You’ve been riding for a couple of years now. The days of struggling up every incline, and falling over at traffic lights because you can’t get your feet out of your pedals is over. You’ve done some epic long rides with friends. Maybe you have started commuting in to work. But now, riding is starting to get a bit stale. The motivation to get out the door on the weekend isn’t quite what it used to be. You are looking for the next thing to add to your bike riding experience. What you are looking for is bike racing.
Bike Racing in a Nutshell
Amateur bike racing works a little differently than running, triathlons, and similar sports. If you were to sign up for your local 5k road race, you would line up with everyone else at the start, the gun would go off, and you would race. Bike racing isn’t like that – due to the differences in skill and bike handling ability, races are broken up into different categories. As a beginning rider, you will start off in the lowest category (usually Cat 5) and work your way up as you gain experience and skill. In most areas, just finishing 5-10 races will be enough to move up from the bottom category, but after that, the only way to move up is to place well in races. Most amateur riders end up in Cat 3 or Cat 4 – Cat 1 and 2 are getting into serious, semi-professional level racing.
Choosing Your First Race
Picking your first race can be daunting. The best place to start looking is the website of your state or provincial bike racing association. They should have a calendar showing all of the upcoming races in your area. There are three main types of races:
Road races are what you typically think of when you think of bike racing – a bunch of people racing in a big bunch from point A to point B.
Time trials are individual efforts over a set distance where you don’t have the advantage of drafting off other riders.
Criteriums are a special, high-octane style of race usually held on a small 1-2 mile loop course, with intermediate sprints, bonuses, and no set race distance.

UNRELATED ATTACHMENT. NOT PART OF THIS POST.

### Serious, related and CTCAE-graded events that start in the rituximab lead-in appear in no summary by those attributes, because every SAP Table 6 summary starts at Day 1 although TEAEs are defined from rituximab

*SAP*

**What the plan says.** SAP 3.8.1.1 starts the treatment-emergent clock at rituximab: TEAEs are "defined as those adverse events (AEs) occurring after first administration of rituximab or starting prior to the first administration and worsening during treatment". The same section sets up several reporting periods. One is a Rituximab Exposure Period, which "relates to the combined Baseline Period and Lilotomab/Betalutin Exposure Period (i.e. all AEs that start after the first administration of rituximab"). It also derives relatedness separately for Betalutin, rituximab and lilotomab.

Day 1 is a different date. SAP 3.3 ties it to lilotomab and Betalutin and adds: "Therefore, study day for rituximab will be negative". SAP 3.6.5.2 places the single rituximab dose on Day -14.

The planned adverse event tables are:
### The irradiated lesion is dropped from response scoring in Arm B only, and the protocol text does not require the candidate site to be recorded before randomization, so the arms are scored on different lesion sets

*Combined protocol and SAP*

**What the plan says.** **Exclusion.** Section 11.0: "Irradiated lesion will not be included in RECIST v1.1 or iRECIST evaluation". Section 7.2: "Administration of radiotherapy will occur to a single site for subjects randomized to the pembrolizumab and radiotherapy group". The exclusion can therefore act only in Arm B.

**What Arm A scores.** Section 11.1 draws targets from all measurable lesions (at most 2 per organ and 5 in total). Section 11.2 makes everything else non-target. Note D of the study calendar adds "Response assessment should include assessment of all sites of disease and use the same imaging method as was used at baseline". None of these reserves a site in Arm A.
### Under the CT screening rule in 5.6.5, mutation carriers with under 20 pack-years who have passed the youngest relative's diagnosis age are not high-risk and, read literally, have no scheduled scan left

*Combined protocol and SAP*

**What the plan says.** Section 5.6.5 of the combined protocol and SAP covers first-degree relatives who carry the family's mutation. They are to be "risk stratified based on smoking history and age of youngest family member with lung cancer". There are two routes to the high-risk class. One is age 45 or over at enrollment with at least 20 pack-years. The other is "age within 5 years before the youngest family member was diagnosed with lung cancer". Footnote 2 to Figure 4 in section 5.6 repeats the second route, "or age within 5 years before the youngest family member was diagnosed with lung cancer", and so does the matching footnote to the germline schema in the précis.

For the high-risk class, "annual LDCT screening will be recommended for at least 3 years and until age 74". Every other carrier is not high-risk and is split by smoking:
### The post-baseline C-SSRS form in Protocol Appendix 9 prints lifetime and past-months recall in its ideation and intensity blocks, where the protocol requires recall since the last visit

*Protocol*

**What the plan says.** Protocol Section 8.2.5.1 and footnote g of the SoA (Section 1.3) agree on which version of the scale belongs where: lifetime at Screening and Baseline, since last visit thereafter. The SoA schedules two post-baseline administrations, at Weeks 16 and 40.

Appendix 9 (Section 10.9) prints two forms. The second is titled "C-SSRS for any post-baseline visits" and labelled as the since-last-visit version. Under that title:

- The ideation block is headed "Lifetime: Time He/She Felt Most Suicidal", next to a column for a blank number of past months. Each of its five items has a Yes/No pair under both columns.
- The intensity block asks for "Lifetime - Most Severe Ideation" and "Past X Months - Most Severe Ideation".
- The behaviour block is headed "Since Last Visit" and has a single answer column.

A road race is a pretty safe choice for your first race. Time trials don’t really give you a proper bike racing experience, and criteriums require a higher level of bike handling skill and fitness. Pick a race at least one or two months away – you need enough time to get yourself ready!
Training & Preparation
With your goal race in mind, it’s time to get down to training. Yes, you can show up to a race without having done anything different and survive, but you will get a lot more out of it with a bit of race-specific preparation. This centers around two things:
Bike-handling: you will spend most of the race with other riders just a couple of feet ahead, beside and behind you. It takes some getting used to. Try to find a local group ride that you can join – the more people the better. Usually, the more experienced riders are pretty good about helping out newer riders. The most important thing to remember is don’t make any sudden, unexpected moves.
Fitness: racing is far more intense than any recreational ride you have been on. It won’t be 100% intensity from start to finish, but when the pace heats up, you’d better be ready, otherwise you will get dropped and have to finish the rest of the race solo. Some groups rides can get pretty intense, and if you can find one of these great – you get bike handling and fitness training all in one. If not, intervals are your best friend. Find a traffic-free circuit that you can ride without interruptions, and do sets of 30 second, 1 minute and 2 minute hard efforts with 1-3 minutes of recovery between each effort. Aim for at least 10 minutes of hard effort time; 20 is better.
It’s Here – Race Day!
Now that you’ve put in all the hard preparation work, it’s time for the race! Most bike races are in the morning, and it is important to wake up well before race time. 3 hours before is usually my minimum, and 4 is better. You will want to make sure your bike is in tip-top shape the night before – on race day, you shouldn’t have to worry about anything more than a quick top up of your tires. Aim to arrive at least an hour before your race is scheduled to start to give yourself enough time to check in, get your numbers and get everything ready. The race officials will tell you how you need to pin your numbers on. Once you are all kitted up, get on your bike and do some easy cycling to warm up, finished off with a few very short sprints to get your legs accustomed to moving fast. Then it is time to line up! When the race starts, just relax, and enjoy your first race. As the race progresses, you will get more and more comfortable with racing. Before you know it, you will be gasping across the finish line, wondering what happened to the last hour or two of your life, and hopefully eagerly anticipating signing up for the next one!